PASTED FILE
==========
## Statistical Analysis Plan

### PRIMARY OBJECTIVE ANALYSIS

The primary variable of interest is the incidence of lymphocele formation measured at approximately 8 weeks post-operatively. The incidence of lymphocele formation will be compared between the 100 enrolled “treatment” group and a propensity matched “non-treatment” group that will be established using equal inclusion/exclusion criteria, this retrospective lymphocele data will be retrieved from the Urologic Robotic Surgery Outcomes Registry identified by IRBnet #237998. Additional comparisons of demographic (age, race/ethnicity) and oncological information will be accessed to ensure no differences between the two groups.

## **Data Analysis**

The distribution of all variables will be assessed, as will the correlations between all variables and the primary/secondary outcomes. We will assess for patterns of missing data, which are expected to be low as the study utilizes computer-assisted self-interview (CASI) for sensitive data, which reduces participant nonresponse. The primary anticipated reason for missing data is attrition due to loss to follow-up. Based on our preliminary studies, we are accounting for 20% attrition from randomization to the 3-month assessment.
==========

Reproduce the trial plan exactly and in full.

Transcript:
## Statistical Analysis Plan

### PRIMARY OBJECTIVE ANALYSIS

The primary variable of interest is the incidence of lymphocele formation measured at approximately 8 weeks post-operatively. The incidence of lymphocele formation will be compared between the 100 enrolled “treatment” group and a propensity matched “non-treatment” group that will be established using equal inclusion/exclusion criteria, this retrospective lymphocele data will be retrieved from the Urologic Robotic Surgery Outcomes Registry identified by IRBnet #237998. Additional comparisons of demographic (age, race/ethnicity) and oncological information will be accessed to ensure no differences between the two groups.

## **Data Analysis**

The distribution of all variables will be assessed, as will the correlations between all variables and the primary/secondary outcomes. We will assess for patterns of missing data, which are expected to be low as the study utilizes computer-assisted self-interview (CASI) for sensitive data, which reduces participant nonresponse. The primary anticipated reason for missing data is attrition due to loss to follow-up. Based on our preliminary studies, we are accounting for 20% attrition from randomization to the 3-month assessment.